An official Amherst Schools historian has been named.
Russ Marty’s connection to the district runs deep: His great-grandfather-in-law is Fred Powers, namesake of Powers Elementary School.
“I’m obsessed with that Fred Powers era right now,” he said, showing off the hand-bells the longtime principal used for years to call children in from recess. The relics are on display at Steele High School, where Marty is an intervention specialist.
His wife, Emily, teaches social studies just down the hall. She is a fourth-generation Amherst educator.
Marty has recently started converting old Powers family home videos, which unbelievably date back as far as the 1930s. The footage shows a developing city.
“You see the people, the dress, the way they lived and it blows you away,” he said, playing black-and-white clips streaming on a tablet.
You can see that video and more, too, by visiting www.amherstk12.org and clicking the “Alumni” tab, where a link to historical curiosities can be found.
The archives include video of the Marching Comets band, Gallery of Success ceremonies, graduations, proms, Pop Shows, and more.
Inside the school, visitors can find artifacts of school days past exhibited in a case near the shared city-school television studio.
It holds chalkboard slates once used by Marion L. Steele, athletic letters, photos, and Fred Powers’ report cards from 1885 to 1896.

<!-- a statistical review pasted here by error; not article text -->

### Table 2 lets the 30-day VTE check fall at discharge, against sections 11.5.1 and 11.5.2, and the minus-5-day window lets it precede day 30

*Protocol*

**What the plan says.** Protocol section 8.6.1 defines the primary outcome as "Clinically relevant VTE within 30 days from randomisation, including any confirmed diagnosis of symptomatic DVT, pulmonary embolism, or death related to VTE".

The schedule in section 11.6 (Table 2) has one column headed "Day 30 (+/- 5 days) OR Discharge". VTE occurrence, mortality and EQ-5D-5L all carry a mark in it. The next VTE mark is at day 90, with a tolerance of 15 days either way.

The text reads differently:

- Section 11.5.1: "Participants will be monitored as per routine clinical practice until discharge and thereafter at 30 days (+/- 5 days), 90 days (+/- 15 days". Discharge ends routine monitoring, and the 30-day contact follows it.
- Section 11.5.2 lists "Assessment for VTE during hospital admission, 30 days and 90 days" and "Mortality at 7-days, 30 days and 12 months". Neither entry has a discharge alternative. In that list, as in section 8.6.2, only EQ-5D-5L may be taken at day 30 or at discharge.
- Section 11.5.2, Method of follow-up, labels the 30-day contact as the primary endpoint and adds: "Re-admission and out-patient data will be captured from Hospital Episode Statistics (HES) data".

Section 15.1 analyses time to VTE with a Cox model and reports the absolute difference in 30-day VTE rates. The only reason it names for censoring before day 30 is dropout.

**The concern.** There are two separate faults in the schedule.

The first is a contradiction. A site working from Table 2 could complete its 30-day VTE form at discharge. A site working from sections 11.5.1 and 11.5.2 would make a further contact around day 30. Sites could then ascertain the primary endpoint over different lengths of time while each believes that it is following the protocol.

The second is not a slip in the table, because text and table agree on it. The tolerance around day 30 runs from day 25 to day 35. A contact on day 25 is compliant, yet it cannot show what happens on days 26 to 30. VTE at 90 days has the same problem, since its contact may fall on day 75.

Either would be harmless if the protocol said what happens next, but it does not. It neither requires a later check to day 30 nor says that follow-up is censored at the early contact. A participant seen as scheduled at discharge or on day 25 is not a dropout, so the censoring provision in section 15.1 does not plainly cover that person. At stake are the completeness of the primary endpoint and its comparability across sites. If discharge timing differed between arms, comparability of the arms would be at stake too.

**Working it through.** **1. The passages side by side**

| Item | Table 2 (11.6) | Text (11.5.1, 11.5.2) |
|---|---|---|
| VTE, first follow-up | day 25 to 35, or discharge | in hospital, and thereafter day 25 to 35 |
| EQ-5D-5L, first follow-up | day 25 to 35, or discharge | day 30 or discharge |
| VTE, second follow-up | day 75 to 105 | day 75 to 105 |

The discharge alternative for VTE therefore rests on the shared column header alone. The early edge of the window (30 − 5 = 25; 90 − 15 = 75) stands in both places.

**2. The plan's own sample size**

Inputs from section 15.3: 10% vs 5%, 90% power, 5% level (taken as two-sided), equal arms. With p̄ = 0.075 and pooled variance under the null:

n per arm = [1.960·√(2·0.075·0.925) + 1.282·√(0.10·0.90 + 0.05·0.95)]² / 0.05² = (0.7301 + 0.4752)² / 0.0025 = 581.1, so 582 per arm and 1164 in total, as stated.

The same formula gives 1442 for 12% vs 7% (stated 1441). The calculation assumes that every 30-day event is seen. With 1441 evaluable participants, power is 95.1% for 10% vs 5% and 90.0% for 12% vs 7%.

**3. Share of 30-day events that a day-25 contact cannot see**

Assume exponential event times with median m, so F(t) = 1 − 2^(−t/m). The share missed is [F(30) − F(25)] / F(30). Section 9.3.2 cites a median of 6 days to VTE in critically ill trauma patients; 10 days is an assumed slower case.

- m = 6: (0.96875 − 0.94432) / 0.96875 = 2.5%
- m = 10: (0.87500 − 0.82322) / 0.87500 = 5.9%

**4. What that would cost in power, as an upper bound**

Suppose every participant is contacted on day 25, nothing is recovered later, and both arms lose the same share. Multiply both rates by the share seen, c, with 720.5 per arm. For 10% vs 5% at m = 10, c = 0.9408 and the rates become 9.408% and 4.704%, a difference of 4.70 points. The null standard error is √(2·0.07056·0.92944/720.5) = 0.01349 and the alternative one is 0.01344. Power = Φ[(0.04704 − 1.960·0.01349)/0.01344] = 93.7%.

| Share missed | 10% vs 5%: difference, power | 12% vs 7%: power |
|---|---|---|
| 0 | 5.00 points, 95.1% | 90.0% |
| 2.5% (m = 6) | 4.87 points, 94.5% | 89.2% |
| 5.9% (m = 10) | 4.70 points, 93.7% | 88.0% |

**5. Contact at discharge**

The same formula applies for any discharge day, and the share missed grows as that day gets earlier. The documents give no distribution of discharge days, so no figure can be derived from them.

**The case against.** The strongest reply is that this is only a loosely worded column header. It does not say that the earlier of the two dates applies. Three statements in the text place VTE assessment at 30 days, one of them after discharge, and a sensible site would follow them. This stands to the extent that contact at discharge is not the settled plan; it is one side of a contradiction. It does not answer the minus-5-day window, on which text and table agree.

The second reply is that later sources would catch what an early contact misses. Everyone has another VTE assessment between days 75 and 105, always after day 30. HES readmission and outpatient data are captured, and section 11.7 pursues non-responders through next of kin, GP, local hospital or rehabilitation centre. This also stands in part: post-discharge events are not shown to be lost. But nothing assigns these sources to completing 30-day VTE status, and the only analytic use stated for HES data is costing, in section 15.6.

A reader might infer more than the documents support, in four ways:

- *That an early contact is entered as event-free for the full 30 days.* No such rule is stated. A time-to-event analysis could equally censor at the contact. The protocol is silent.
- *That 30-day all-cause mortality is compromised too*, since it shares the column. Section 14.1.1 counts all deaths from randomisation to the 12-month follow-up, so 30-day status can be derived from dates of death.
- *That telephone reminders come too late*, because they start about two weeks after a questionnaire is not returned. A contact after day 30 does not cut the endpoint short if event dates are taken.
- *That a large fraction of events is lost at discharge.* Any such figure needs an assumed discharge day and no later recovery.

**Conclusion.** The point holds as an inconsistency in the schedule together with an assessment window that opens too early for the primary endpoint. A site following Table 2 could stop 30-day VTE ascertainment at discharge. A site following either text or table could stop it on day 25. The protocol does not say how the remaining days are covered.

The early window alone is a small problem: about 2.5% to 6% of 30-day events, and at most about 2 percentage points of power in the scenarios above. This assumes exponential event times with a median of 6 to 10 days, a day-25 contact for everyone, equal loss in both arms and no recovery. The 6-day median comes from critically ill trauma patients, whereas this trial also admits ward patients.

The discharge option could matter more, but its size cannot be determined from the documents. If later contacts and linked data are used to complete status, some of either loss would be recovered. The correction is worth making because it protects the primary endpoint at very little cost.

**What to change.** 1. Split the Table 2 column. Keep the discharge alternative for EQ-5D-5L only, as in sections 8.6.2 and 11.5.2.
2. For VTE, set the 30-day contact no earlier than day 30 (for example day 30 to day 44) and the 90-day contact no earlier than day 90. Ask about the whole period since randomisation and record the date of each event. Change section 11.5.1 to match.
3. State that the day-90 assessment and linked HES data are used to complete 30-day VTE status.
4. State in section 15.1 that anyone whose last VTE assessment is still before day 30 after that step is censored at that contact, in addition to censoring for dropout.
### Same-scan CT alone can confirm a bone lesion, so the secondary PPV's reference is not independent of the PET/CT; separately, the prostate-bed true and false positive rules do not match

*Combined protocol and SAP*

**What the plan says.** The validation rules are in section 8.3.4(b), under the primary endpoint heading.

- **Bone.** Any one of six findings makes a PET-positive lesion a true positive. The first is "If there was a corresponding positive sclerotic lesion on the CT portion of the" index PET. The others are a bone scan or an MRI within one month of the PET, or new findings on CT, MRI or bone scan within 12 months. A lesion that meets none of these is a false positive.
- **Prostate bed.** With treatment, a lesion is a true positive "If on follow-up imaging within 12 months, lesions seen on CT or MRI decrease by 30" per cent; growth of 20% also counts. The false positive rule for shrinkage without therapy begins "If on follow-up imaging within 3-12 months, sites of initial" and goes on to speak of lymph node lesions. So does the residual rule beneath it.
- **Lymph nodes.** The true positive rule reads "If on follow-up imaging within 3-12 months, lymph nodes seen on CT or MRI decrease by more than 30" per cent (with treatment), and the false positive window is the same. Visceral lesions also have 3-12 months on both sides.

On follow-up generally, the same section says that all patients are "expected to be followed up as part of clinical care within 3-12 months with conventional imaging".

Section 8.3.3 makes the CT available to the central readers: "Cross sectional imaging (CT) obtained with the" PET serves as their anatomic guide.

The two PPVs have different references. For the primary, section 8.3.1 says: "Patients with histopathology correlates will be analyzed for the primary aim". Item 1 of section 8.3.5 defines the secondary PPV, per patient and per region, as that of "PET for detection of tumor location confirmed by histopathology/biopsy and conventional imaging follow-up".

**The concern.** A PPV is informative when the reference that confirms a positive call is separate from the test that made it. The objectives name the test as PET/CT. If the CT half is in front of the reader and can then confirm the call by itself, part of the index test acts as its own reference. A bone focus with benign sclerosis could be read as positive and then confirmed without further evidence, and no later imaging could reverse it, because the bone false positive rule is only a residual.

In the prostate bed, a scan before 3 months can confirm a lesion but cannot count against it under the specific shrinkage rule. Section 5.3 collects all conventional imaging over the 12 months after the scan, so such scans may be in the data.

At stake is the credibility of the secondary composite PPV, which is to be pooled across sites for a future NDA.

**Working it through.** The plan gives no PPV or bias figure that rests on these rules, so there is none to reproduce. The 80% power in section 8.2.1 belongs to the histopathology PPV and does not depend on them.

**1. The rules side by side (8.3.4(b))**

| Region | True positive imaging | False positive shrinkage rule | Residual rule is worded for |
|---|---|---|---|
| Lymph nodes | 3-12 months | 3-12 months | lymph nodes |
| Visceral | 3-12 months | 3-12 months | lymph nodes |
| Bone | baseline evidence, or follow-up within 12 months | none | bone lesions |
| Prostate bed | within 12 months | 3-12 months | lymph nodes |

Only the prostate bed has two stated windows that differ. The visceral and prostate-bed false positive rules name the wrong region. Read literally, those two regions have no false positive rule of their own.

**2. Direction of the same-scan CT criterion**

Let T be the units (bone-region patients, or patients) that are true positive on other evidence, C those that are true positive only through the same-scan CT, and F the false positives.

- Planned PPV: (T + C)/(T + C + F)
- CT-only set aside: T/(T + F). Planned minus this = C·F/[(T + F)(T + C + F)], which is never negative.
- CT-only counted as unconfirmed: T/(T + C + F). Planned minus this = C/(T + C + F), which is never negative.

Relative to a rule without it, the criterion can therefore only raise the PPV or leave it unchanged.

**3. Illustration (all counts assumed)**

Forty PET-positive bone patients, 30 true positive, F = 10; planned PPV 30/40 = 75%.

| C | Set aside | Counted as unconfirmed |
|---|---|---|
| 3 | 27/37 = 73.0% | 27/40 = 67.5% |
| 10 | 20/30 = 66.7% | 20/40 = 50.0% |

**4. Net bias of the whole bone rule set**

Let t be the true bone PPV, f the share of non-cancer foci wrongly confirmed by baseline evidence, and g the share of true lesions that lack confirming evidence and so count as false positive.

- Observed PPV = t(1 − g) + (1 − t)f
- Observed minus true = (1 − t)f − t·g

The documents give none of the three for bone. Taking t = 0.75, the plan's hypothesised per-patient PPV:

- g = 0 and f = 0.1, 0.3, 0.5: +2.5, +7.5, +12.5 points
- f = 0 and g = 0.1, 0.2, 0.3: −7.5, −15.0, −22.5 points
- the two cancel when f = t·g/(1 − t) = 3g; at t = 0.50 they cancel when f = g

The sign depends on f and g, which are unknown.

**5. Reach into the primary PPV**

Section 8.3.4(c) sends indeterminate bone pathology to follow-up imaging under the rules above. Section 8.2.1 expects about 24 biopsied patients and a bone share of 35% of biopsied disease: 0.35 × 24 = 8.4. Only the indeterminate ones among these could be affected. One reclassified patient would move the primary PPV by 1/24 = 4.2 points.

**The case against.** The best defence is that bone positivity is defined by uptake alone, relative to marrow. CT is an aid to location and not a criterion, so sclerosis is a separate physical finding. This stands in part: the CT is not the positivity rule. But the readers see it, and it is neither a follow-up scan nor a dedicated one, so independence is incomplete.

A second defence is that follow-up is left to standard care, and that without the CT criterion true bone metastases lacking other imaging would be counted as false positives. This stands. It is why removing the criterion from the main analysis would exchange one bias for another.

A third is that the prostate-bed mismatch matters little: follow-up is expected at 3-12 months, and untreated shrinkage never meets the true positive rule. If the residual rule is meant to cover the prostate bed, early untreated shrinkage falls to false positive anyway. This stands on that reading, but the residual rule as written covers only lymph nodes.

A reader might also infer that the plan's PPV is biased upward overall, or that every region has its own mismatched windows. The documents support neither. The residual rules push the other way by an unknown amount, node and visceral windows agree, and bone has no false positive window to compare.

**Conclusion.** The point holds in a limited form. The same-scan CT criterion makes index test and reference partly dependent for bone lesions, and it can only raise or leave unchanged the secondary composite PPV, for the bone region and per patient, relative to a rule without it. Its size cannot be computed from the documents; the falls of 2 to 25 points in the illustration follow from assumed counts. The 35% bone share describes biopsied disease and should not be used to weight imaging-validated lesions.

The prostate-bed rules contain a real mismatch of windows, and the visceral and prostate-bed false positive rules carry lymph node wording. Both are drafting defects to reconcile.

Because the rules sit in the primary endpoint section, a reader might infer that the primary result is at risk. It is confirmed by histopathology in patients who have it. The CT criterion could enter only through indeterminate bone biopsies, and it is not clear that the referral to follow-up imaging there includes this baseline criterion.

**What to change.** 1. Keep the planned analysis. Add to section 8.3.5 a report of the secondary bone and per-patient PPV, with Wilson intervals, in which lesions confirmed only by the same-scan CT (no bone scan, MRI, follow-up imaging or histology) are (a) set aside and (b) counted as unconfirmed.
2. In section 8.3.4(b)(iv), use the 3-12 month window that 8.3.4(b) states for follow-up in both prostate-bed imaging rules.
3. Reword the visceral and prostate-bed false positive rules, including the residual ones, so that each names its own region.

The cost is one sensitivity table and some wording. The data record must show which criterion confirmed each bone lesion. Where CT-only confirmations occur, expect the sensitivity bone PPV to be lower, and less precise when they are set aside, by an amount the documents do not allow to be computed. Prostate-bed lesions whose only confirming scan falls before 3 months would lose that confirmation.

Soon it will also showcase a digital picture frame with a host of videos. Marty said the priceless footage creates a connection to the past for today’s students, though it’s hard to make them understand how rare such movies are.
“In 1961, you didn’t have an iPhone to take a video anytime you wanted,” he said. “They take video for granted… History can be a struggle for students but when they get a personal connection to it, you get that wow moment. You see a light go off in their minds.”
His concern now is preservation. Marty said he’s discovered long-shelved, dust-covered treasures inside the high school, and has also received donations from the public. Amherst can’t afford to lose those historical treasures, he said.
Anyone who wants to add to the collection can make donations by calling 440-988-1346, emailing firstname.lastname@example.org, tweeting @HistoryAmherst, or sending correspondence to Marty’s care at Steele High School, 450 Washington St.
He’s willing to store sensitive records in a temperature-controlled space, digitize videos, or make copies of significant finds that owners just can’t part with.
Marty said he has no intention of replacing the Amherst Historical Society, where his father serves as president. He’s only seeking school-related items and has no hard feelings if they’re donated instead to the Society.
His quest has been officially endorsed by district leaders, who created a non-paid volunteer “historian” position at Marty’s request.
The next step will be a big one. With the blessing of principal Debbie Waller and superintendent Steven Sayers, Marty plans to hunt down time capsules buried by children through the decades under the Powers Elementary lawn.
“I’m going to get myself a metal detector and go searching,” he said.
If they can be safely recovered, there will be time capsule-opening events.
Jason Hawk can be reached at 440-988-2801 or @EditorHawk on Twitter.
Jason Hawk | Amherst News-Times Russ Marty shows off relics from the Amherst Schools’ past that he’s collected and placed in a dispay case at Steele High.